In many applications it is important to be able to quickly and accurately locate objects such as pipes, cables, mines, and barrels that are buried beneath the surface of the earth. Such objects may be located using Ground Penetrating Radar (“GPR”) techniques in which electromagnetic waves are transmitted into the ground and reflected. (The term ‘ground’ includes soil, concrete, asphalt, and the like.) The reflections are analyzed according to methods that are well known in the art to determine the location of any object that may be buried there beneath. Other methods well known in the art may also be used, including sonar techniques and inductive techniques.

GPR techniques use transmitting antennas to emit the electromagnetic waves that propagate into the ground and interact with the buried objects. This interaction results in a scattered wave, which is measured by the receiving antenna of the GPR device. By changing the location of the transmitting antenna and recording the corresponding signal that is received and then output by the receiving antenna as a function of time (or frequency) and location, one obtains the radar data from which the information about the buried objects may be extracted. However, for the radar data to be useful, the positions of the measurement locations must be accurately known. Further, it is important for cost efficiency that the system be able to cover a large area in a short period of time; that is, it is important that the system have a high survey speed, which means that the antenna must travel at a high speed.

Such high speed movement may create undesirable mechanical stresses on the antennas. For example, in the simplest scanning system the antenna moves linearly back and forth across the width of the scanning area. This back and forth linear motion requires that the antenna slow down, stop, and then speed up each time it reaches the edge of the scanning area. This type of back and forth movement creates tremendous mechanical stresses in the antennas and survey system when the system is operated at a high survey speed. In fact, these extreme stresses severely limit the survey speed that is obtainable with a linear scanning system.

It is an object of the current invention to provide a rotating GPR system for which the antenna speed and survey speed can be very high without causing excessive mechanical stresses on the antennas and scanning system. With a rotating system, the antennas do not have to slow down when they reach the edge of the scanning area, but instead may operate at a constant speed. As a consequence, the mechanical stresses are much less for a rotating GPR system than for a linear GPR system.

A rotating GPR system is described in U.S. Pat. No. 4,967,199 (“Ground Probing Radar Method and Apparatus”) to Gunton et al. and in Surface Penetrating Radar by D. J. Daniels (IEE Press, 1996, pp. 200-204). Those references describe a system in which the antennas are interleaved spirals whose axes correspond with the axis of rotation. Further, unlike the present invention, the rotation in these systems is used solely to reduce clutter rather than to move the antenna system along the ground.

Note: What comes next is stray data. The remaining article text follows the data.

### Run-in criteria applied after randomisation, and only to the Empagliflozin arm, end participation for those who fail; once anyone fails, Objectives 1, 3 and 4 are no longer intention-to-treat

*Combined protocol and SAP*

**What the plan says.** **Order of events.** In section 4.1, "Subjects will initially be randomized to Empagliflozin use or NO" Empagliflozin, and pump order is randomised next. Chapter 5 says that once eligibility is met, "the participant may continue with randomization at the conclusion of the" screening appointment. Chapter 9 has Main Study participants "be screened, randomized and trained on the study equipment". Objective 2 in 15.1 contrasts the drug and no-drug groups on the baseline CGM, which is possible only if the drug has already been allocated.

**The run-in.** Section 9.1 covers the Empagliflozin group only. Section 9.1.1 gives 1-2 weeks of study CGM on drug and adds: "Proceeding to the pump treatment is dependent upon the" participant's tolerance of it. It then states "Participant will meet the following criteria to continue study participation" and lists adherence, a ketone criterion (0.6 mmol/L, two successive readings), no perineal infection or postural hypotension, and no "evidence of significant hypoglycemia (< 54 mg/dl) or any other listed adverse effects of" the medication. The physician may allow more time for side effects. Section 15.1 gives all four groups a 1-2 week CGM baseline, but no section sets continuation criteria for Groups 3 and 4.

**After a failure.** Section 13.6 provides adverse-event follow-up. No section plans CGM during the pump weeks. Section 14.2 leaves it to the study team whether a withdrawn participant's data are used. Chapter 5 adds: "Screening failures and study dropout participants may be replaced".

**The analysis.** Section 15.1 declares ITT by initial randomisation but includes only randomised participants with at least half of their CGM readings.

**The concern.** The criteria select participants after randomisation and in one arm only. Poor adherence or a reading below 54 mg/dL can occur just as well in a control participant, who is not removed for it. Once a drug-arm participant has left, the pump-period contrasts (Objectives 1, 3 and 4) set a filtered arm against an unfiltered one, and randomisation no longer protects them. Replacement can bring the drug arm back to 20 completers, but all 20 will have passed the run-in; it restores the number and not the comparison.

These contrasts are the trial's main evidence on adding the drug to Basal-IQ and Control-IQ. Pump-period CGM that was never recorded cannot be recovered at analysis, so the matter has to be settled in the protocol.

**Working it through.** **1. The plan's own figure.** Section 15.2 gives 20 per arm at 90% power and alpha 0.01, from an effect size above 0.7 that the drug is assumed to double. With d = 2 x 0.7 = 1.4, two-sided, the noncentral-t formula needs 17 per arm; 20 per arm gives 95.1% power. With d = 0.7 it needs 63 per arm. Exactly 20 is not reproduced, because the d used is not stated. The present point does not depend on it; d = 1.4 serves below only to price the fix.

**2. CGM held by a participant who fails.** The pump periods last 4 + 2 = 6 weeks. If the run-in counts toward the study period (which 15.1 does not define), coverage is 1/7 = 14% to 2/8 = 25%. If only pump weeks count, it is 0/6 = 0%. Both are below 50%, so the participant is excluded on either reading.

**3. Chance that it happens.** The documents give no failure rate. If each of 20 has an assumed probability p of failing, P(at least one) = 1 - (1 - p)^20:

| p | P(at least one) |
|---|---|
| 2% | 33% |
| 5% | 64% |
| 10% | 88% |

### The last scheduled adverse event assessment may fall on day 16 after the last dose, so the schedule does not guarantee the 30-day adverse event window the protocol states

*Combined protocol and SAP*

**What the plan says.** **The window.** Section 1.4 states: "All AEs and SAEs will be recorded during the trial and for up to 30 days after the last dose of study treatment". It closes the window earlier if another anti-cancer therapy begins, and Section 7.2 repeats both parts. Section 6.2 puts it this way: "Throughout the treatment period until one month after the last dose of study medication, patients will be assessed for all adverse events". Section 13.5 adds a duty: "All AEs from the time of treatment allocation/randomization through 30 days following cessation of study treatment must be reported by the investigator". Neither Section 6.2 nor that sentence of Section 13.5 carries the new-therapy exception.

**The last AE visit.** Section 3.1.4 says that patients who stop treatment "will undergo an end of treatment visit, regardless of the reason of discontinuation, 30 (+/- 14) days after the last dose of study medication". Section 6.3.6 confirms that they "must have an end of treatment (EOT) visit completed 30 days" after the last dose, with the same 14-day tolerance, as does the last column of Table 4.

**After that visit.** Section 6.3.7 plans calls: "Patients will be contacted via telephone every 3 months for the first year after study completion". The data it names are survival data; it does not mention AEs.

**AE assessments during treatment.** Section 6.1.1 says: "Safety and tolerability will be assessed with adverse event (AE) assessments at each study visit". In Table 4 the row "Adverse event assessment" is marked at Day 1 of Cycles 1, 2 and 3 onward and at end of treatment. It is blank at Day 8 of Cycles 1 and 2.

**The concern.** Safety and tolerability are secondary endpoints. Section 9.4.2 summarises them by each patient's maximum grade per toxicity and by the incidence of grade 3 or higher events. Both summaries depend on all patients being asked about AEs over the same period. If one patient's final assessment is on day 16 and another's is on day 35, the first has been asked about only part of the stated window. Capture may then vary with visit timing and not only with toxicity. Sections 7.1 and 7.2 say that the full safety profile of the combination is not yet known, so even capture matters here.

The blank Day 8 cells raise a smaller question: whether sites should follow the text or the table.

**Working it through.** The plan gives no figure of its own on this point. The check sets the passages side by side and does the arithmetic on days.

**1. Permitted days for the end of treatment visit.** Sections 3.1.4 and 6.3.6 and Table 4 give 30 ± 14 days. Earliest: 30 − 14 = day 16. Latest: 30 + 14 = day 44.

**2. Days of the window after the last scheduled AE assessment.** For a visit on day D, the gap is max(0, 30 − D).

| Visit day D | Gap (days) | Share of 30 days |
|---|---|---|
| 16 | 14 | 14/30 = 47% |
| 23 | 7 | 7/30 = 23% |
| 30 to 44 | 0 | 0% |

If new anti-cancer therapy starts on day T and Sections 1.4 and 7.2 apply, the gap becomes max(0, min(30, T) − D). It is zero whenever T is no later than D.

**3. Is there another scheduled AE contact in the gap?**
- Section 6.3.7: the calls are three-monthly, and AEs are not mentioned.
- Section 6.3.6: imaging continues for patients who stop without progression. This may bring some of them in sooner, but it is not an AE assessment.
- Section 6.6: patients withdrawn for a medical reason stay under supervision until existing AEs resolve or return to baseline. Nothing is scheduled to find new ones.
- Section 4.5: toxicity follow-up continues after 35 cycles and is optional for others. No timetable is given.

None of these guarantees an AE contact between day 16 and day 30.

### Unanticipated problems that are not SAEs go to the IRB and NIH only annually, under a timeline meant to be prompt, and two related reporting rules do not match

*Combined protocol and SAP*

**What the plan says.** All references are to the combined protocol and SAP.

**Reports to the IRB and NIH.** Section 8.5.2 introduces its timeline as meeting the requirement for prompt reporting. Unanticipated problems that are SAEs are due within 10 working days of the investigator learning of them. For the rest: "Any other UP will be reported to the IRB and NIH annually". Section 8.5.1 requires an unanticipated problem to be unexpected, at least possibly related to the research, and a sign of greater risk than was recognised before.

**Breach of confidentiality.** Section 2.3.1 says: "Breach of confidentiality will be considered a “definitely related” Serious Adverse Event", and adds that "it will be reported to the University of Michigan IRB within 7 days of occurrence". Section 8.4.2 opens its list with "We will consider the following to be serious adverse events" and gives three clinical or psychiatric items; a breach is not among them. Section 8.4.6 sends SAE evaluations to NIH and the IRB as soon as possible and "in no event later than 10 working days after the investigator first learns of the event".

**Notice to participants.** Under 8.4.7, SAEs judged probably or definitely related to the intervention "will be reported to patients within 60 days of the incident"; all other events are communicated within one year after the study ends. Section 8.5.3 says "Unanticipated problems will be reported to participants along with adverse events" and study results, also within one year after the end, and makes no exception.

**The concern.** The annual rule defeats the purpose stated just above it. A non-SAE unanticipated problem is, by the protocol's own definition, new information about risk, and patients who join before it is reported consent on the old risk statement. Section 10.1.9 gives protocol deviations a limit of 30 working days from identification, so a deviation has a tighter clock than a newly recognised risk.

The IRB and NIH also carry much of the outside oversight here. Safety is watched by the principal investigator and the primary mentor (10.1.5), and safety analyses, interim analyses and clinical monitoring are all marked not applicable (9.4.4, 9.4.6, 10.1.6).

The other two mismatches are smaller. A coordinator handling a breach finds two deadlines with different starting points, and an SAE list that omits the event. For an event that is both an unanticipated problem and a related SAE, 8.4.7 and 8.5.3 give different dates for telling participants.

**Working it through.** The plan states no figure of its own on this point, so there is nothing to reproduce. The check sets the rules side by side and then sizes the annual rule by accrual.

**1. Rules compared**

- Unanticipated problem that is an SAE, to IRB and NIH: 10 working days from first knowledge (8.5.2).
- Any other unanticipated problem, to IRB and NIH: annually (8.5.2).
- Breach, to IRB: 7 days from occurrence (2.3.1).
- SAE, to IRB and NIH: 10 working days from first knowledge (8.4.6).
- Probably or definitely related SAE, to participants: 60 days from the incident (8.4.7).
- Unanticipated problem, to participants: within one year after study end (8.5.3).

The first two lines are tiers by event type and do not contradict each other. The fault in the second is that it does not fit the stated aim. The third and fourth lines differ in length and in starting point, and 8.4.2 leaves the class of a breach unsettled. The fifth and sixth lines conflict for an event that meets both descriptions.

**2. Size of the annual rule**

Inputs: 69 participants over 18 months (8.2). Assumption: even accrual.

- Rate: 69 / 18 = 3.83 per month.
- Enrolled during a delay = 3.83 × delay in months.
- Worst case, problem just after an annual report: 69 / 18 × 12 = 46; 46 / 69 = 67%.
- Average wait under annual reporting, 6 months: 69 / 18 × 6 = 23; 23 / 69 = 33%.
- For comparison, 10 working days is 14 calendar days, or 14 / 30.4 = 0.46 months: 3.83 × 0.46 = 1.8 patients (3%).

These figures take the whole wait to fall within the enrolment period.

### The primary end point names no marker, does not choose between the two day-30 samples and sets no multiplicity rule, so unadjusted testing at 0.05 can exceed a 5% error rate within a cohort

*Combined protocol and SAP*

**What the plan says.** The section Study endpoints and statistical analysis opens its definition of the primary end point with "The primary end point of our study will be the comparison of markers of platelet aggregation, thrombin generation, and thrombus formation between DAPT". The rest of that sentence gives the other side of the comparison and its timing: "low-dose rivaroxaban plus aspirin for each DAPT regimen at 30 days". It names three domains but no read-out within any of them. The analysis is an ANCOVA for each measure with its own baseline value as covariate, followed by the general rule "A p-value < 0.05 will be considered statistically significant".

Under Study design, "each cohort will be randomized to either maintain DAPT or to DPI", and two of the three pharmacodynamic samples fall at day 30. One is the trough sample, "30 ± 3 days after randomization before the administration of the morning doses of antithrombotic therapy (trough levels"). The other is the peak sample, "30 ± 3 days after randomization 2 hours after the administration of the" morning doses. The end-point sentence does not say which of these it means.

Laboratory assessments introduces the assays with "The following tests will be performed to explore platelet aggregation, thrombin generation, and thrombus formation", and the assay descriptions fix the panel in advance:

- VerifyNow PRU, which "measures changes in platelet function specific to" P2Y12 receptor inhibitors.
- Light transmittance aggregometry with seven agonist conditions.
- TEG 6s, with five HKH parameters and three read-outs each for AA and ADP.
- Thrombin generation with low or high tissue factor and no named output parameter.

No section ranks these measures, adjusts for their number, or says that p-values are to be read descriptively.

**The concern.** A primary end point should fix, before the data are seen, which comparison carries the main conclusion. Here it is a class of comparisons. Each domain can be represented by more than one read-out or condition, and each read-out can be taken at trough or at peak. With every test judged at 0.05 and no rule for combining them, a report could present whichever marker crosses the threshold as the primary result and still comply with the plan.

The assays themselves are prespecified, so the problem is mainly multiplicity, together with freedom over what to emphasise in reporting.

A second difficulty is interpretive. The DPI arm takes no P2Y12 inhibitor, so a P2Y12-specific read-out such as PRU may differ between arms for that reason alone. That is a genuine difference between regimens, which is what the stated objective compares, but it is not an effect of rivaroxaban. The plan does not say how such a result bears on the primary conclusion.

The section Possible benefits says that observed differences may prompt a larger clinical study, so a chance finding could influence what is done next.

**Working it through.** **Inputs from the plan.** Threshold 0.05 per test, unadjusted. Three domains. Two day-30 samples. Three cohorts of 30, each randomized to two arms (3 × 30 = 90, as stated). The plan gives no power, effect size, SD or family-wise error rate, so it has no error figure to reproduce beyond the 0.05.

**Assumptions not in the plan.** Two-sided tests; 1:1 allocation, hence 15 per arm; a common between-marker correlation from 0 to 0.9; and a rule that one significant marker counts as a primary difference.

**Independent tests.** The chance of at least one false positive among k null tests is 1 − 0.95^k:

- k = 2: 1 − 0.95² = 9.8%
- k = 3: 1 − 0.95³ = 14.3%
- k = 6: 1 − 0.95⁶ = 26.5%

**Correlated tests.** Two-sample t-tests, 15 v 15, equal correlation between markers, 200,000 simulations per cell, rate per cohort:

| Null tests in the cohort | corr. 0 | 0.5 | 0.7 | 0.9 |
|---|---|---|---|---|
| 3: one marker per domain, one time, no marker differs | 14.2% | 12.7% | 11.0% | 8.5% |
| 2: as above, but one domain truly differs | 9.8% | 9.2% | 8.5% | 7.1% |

SUMMARY OF THE INVENTION

According to the objects of the present invention, a ground penetrating antenna apparatus is described providing an antenna housing, one or more supporting extensions that are rotatably affixed to the antenna housing about a first axis, at least one antenna that has transmit and receive elements and that is rotatably affixed to a supporting extension about a second axis that is different from the first axis, a linear propulsion mechanism that is attached to the housing so that the housing may be moved over the ground, an impulse generator that is electrically coupled to each transmit element so as to provide pulses to each transmit element, and a sampling unit that is electrically coupled to each receive element so as to receive the output from each receive element.

In one embodiment of the present invention, the ground penetrating antenna apparatus comprises radar antennas. In a father embodiment, a supporting extension is responsive to the linear propulsion mechanism. In yet another embodiment, a supporting extension is coupled to the linear propulsion mechanism via a transmission mechanism.

In one embodiment of the present invention, each supporting extension rotates at a constant rate of rotation. In another embodiment, each supporting extension rotates at a constant rate and the antenna rotates at a constant rate of rotation that is equal in magnitude and opposite in direction to the constant rate of rotation of each supporting extension.

In one embodiment of the present invention, the linear propulsion mechanism comprises a cart that is coupled to the housing and a means for propelling the cart. In another embodiment, the linear propulsion mechanism comprises a self-propelled vehicle that is coupled to the housing.

In one embodiment of the present invention, the ground penetrating antenna apparatus further comprises a data storage device for storing the radar data collected from the sampling unit. In another embodiment, the apparatus further comprises a position indicator that is coupled to the supporting extension and the linear propulsion mechanism. In yet another embodiment, the apparatus further comprises a data storage device for storing the radar data collected from the sampling unit and the position data collected from the position indicator. In another embodiment, each element of the radar data corresponds to a unique element of the position data.

Also in accordance with the objects of the present invention, a method is provided for locating underground objects within a surface area consisting of providing a housing that is adapted for linear movement, providing a supporting extension that is rotationally coupled to the housing about an axis, providing an antenna that is rotationally coupled to a supporting extension about an axis different from said axis of said supporting extension, providing electronics coupled to the antenna that is capable of receiving ground penetrating antenna data, rotating a supporting extension about the axis of the supporting extension, rotating the antenna about the axis of the antenna, moving the housing along a path within the surface area, receiving ground penetrating antenna data at selected positions along the path, recording the ground penetrating antenna data and the selected positions, and analyzing the recorded antenna data and the recorded selected positions to locate underground objects. In one embodiment, the antenna is a radar antenna.